Health Experts Urge Early Conversations With Teens To Mitigate E-Cigarette Use
From e-cigarettes to vape pens, electronic vapor devices are growing in popularity among Pittsburgh-area teenagers.
The 2017 Allegheny County Youth Survey indicated that over the two previous years, nicotine use through e-cigarettes increased for high school students, with nearly one-third of 10th and 12th graders reporting use.
Area schools have included e-cigarette use in district drug and alcohol policies, categorizing them as paraphernalia and controlled substances. Shaler High School’s drug code was updated in 2015 to specifically mention “bottles of nicotine or vape pen oil” alongside all other prohibited drugs; Pittsburgh Public Schools lists vaping as a level two offense, which could lead to an out-of-school suspension; Moon Township specifically mentions the brands juuls, e-hookahs, cloud 2.0 and Micro G. in its policy.
Children’s Hospital of Pittsburgh Pediatrician Dr. Allyson Larkin says she’s seen an increase in her clinic of teens smoking using the devices.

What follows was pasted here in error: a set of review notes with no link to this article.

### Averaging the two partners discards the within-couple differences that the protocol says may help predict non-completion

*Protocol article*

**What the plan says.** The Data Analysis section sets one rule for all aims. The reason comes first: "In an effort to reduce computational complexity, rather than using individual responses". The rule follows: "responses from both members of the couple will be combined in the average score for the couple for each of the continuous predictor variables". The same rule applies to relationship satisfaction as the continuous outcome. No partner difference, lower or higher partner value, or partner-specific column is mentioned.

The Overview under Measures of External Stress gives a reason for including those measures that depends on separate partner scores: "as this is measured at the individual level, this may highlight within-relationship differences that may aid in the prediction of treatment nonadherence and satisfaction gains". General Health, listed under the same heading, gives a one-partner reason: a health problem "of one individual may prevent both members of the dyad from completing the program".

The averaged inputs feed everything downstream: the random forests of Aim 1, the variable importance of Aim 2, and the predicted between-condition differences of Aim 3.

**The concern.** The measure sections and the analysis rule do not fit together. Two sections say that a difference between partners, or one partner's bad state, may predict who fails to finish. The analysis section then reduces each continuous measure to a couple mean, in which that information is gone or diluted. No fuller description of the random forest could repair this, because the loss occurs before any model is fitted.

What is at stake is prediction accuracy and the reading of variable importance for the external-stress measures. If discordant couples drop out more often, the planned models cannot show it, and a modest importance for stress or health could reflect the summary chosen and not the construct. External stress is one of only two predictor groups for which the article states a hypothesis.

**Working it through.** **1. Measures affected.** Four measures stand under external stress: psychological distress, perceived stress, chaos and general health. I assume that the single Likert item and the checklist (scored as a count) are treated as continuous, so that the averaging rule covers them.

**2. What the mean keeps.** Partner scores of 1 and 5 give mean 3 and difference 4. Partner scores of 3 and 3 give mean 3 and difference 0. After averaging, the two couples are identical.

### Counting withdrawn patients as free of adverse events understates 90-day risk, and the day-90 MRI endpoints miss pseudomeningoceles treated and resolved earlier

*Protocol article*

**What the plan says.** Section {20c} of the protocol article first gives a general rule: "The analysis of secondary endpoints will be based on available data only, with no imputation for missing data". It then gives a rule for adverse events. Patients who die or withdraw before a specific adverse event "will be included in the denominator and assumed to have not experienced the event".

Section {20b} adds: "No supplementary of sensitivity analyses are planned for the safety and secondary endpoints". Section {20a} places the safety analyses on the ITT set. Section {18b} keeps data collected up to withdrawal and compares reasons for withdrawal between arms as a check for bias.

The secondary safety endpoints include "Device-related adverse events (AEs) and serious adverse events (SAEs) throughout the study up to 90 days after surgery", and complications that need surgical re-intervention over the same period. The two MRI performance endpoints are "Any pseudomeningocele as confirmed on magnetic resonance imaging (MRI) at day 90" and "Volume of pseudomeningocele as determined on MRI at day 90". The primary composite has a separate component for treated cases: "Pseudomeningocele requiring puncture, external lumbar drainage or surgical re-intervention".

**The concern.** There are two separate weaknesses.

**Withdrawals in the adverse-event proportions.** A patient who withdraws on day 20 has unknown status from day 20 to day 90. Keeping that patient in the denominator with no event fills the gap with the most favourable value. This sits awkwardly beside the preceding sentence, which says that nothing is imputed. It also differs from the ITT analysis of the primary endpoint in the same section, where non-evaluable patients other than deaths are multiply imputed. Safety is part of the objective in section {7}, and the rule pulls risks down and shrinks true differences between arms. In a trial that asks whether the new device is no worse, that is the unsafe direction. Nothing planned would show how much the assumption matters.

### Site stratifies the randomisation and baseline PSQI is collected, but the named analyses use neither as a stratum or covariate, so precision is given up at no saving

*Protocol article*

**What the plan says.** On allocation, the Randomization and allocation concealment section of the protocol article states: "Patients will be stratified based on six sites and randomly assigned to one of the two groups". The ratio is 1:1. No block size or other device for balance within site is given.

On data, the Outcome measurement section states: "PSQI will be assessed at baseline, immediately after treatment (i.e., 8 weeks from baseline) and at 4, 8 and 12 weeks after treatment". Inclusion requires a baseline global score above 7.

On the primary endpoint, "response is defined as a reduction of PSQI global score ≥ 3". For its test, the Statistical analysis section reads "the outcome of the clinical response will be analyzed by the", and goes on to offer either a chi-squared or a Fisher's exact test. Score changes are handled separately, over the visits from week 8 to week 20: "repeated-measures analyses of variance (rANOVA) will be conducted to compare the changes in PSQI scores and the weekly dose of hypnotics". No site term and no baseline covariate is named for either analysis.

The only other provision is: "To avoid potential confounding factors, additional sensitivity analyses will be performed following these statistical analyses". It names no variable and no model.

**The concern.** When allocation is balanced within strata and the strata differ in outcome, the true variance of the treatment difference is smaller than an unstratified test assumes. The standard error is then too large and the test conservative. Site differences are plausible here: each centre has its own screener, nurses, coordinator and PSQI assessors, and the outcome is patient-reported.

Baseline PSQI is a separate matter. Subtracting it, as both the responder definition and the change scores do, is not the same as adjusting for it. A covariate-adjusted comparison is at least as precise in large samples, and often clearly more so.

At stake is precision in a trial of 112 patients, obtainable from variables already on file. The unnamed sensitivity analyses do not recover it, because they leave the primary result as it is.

“It’s not healthy for kids to do this and can have really consequential problems to the lungs, end up causing subsequent addiction later,” she said. “And can harm adolescent brain development.”
Electronic smoking pens can appear more appealing to teens, Larkin said, because they sometimes come in different flavors. But research hasn’t caught up to the vaping industry and it’s not always clear what’s inside the chemicals being heated up to produce the vape smoke.
Plus, teens who vape are at higher risk of switching to traditional cigarettes, which anti-smoking campaigns highlight in their advertisements aimed at teens.
“If we can keep the discussions with adolescents in particular and potentially stop the behavior early on, I think we can make good effort to intervene,” Larkin said.
The trend follows a national one. The federal Food and Drug Administration recently said high school-aged students used e-cigarettes at “epidemic proportions.” It issued fines and warning letters to e-cigarette manufacturers, asking the companies to stop marketing to teens and submit remediation strategies.